GM Doug Wilson made a splash at the NHL draft when he acquired defenceman Brent Burns from Minnesota in exchange for winger Devin Setoguchi, forward prospect Charlie Coyle, and a 1st round pick. In trading Setoguchi, Wilson took from an area of great strength (Sharks had tons of offensive forwards) and addressed his team’s greatest need – a top-pairing defenceman. Burns is big and mobile, with great hands and a big shot. He’s been a bit inconsistent in his young career, partly due to injuries (concussions), but this former forward (turned defenceman after being drafted) is one of the most talented defencemen in the league. Along with Boyle, Murray, and Vlasic, he solidifies the top-4 D, bringing balance to an otherwise championship caliber roster. Setoguchi is a good young winger, more than capable of scoring 30 goals (has already done so once), and Coyle is a good young prospect, but if Burns can be re-signed to a long-term deal, (and remains healthy), then this deal will pay dividends.
As if that wasn’t enough, Wilson made an even bigger deal, again with the Wild, exchanging the uber-talented but inconsistent Marty Havlat for the uber-talented but inconsistent Dany Heatley. The deal comes down to two things: cap space, and playoff performance. Wilson looked at Heatley’s bloated $7.5M salary, payable for the next 3 years and wondered if he was getting enough bang for his buck. Then he looked at his ‘premier’ sniper’s goal totals in his playoff career as a Shark – 32 games, 5 goals. With that, he shipped him off to Minnesota with a huge grin on his face, getting a player in Havlat who has 12 goals in his last 26 playoff contests. He also saves $2.5M per year, which he’ll need to re-sign Burns to an extension sometime between now and next summer. With Thornton, Marleau, Havlat, Clowe, Pavelski, and Couture up front, this team is as dangerous as ever, and with an improved blueline, they have to be considered one of the leading contenders in the West.
F: Heatley, Setoguchi, Coyle
Draft: Brodin (D), Phillips (F)
Out: Burns (D), Havlat (F)
For the last few years, the Wild have been a somewhat competitive team going nowhere. They either made or missed the playoffs by a small margin, generally falling between 15th and 20th. They made no deep playoffs runs, nor top draft selections. They were stuck in the middle. GM’s must always balance the needs of today with the potential of tomorrow, and are often left with difficult decisions – Kudos to Fletcher, who managed to improve his team now and in the future.
The Burns-Setoguchi draft day deal made as much sense for the Wild as it did for the Sharks. Prior to this deal, the majority of their NHL-quality prospects were on the blueline, with only one legitimate prospect having top-6 potential. (Finnish playmaker Mikael Granlund). Unable to sign Burns to a contract extension, GM Chuck Fletcher instead acquired a package of young forwards from San Jose, including Setoguchi, 2010 1st round pick Charlie Coyle, and the 28th overall pick in 2011 which they used to select Saint John’s Sea Dogs forward Zack Phillips. Setoguchi will help right away, while Coyle and Phillips could become important cogs in the top-6 one day. While no one will be able to replace Burns on the blueline, they do have some young d-men coming up –Marco Scandella is the most promising – Jared Spurgeon and Justin Falk also look to have careers.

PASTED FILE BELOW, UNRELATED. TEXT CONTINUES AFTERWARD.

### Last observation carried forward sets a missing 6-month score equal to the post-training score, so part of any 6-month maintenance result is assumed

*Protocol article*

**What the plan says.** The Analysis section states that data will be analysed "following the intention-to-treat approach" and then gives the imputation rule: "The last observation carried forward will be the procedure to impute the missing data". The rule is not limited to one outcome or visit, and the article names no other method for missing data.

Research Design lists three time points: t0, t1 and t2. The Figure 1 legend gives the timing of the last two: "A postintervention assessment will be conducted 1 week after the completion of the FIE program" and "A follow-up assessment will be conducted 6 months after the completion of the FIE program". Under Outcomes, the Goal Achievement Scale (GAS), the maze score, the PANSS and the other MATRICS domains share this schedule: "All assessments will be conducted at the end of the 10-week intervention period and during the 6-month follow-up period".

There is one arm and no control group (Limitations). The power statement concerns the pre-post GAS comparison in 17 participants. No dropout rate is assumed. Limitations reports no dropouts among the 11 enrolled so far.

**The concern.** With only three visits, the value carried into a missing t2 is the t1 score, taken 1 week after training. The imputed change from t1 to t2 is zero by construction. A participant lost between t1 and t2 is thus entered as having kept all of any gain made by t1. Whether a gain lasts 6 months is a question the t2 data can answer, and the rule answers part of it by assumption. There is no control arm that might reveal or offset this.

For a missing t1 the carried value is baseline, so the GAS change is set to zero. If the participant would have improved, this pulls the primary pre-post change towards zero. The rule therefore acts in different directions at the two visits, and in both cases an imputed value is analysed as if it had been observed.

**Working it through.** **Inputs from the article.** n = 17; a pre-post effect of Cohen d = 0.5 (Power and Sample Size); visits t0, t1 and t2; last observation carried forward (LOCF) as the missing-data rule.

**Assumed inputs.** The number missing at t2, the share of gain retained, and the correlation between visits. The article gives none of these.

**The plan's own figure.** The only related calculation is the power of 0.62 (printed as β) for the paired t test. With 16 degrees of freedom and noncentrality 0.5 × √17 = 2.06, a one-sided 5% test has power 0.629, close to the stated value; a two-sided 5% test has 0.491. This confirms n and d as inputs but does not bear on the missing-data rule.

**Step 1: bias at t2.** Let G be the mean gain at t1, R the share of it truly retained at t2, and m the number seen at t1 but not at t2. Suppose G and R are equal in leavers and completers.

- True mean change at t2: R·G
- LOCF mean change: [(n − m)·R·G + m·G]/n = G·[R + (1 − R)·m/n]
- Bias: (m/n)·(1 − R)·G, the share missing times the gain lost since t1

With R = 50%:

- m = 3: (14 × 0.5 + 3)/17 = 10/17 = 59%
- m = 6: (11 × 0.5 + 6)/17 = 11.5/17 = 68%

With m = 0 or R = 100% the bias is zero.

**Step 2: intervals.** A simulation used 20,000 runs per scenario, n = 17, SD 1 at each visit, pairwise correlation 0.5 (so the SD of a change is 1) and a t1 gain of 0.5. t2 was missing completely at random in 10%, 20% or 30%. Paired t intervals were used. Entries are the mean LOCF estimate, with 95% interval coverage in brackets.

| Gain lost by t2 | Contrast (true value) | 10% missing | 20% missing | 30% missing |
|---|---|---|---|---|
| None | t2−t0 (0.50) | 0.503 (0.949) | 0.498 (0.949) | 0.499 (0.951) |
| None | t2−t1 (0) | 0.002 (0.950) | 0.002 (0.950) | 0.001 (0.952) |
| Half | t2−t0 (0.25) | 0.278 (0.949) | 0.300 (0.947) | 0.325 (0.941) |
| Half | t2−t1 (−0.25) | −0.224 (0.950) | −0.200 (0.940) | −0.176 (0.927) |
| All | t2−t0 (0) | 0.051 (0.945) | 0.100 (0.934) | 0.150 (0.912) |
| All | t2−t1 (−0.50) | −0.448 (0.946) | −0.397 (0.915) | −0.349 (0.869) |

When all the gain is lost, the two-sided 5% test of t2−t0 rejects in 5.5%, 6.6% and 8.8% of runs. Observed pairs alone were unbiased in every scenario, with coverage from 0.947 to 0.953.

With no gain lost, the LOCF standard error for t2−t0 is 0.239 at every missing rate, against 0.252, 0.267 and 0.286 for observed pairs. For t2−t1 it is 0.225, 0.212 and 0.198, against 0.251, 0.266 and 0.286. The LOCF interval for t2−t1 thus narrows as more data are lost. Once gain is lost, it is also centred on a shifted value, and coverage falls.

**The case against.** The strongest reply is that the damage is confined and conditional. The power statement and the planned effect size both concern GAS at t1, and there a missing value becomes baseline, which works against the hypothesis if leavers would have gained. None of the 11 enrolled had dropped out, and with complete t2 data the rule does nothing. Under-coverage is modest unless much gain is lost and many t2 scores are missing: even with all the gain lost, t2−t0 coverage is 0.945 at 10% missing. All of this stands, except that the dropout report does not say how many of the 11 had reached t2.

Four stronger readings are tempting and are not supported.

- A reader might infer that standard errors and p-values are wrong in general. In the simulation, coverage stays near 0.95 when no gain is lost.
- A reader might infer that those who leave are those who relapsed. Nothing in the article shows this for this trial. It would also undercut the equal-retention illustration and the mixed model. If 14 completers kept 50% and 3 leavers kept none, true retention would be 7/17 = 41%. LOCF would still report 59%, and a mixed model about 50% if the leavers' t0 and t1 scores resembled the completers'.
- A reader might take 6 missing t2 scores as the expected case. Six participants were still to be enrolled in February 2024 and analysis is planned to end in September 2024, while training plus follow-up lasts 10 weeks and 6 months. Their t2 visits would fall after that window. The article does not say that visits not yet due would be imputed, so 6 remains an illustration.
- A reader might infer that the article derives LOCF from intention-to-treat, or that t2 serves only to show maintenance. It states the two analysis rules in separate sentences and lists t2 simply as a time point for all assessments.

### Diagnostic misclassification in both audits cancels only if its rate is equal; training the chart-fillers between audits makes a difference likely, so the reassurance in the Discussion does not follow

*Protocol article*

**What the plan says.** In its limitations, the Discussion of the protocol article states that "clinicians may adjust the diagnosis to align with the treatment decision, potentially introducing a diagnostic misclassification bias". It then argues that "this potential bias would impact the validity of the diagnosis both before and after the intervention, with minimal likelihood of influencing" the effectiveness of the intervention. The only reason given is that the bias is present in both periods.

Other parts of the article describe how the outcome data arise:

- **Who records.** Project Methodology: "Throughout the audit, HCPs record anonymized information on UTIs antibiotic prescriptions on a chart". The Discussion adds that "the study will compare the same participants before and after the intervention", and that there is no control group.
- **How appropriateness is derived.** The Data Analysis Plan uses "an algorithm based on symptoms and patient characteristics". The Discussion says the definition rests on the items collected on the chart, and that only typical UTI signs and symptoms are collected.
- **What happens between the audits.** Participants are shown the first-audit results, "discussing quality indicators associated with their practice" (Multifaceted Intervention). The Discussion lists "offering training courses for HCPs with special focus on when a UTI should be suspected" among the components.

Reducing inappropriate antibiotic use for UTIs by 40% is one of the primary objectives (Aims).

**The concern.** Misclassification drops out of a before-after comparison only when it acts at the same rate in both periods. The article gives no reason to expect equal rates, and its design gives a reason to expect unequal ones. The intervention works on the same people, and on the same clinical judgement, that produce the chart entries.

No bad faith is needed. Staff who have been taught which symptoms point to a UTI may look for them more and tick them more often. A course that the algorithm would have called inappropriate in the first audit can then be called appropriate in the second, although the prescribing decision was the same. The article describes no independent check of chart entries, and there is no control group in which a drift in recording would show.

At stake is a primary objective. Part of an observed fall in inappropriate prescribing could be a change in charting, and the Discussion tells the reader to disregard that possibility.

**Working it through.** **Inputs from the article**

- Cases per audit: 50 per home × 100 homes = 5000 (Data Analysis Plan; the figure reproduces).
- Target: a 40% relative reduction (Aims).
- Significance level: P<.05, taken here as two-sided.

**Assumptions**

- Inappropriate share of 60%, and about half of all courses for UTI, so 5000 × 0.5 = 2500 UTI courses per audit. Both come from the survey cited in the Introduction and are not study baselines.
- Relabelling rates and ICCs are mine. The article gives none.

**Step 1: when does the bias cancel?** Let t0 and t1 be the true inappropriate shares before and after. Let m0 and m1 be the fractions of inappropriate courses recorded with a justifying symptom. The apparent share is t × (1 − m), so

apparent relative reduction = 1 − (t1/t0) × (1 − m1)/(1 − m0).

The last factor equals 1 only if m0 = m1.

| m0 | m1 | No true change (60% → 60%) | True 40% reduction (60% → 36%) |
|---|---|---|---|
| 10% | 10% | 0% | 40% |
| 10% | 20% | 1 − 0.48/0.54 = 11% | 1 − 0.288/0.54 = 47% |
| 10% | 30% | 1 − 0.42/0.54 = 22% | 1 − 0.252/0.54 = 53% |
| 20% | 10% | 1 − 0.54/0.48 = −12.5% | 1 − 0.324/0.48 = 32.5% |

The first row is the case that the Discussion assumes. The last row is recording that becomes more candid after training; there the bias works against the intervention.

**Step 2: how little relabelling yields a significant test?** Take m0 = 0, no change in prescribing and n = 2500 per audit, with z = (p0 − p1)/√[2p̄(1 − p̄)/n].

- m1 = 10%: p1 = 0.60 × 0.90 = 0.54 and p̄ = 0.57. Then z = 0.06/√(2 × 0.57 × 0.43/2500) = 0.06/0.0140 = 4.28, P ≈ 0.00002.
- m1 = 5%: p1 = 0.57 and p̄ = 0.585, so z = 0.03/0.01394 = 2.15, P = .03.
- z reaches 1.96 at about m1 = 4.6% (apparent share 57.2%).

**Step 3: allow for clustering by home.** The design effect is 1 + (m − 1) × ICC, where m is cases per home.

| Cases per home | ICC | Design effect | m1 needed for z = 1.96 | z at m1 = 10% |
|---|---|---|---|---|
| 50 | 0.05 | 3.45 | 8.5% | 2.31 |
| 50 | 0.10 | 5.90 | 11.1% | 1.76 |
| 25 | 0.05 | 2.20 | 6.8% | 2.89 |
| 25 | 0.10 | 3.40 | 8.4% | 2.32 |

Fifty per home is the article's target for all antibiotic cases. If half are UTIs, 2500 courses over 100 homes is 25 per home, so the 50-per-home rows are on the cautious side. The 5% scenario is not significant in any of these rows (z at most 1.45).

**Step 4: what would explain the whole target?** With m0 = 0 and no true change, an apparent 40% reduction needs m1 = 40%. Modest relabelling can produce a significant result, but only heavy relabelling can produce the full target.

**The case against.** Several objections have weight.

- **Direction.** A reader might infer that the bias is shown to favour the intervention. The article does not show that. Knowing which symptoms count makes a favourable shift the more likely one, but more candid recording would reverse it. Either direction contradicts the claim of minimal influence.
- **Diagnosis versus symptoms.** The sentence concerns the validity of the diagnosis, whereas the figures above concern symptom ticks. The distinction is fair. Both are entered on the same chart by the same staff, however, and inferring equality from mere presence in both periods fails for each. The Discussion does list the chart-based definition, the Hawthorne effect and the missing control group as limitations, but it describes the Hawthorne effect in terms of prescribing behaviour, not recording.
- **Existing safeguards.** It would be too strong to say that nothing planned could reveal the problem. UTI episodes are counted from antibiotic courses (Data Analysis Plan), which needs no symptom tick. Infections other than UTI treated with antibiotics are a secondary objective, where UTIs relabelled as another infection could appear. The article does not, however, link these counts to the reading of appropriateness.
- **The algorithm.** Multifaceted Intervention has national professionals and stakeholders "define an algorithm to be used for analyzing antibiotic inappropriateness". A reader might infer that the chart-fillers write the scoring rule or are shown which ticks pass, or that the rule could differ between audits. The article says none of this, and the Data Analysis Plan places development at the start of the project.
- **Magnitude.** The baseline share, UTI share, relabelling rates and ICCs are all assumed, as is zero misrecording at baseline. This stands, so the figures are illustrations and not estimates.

Knowing that Burns was on his way out, the Wild used their first round pick to select Swedish defenceman Jonas Brodin. Brodin was touted as the smartest defenceman available, with excellent vision, awareness, and anticipation. Due to his reliance on these attributes, one could legitimately compare him to Nicklas Lidstrom, though he is certainly not as skilled. Nonetheless, Brodin is a safe bet to become a fixture in the Wild’s top-4 one day.
And then there’s the Heatley trade. As much as I like the deal for San Jose, I think it actually helps both teams. Prior to the acquisition of Setoguchi, Minnesota had no snipers, and while Havlat was a tremendous playmaker, his skills were duplicated on the roster by the likes of Koivu and Bouchard. Adding Heatley further improves their balance up front, which should help generate more offence for a team that ranked 26th in goals last season. Overall, Minnesota improved their prospect pool considerably, and may have also done enough to get themselves into the playoffs this coming year.
Columbus Blue Jackets
In: Carter (F), Wisniewski (D)
Out: Voracek (F), 8th overall pick in 2011
The Columbus Blue Jackets have been in the NHL ten years and made the playoffs once. This off-season, they made significant strides in becoming a playoff contender. The acquisition of Jeff Carter from Philadelphia gives them the best centre iceman they’ve ever had, and a great complement to franchise winger Rick Nash. The addition of James Wisniewski gives Columbus the powerplay quarterback they’ve craved for years, as well as a top-4 d-man who can play 20+ minutes per game. Perhaps even more importantly, these additions will allow their top prospects more time to develop in lower leagues rather than being thrown into the fire prematurely as were Blue Jackets of years past. With perennial playoff teams like Detroit, Chicago, and Nashville, the Central Division is a tough go, but the Blue Jackets look like they’ve finally turned the corner and are ready to become a playoff team.
Coming soon: Losers of draft/UFA day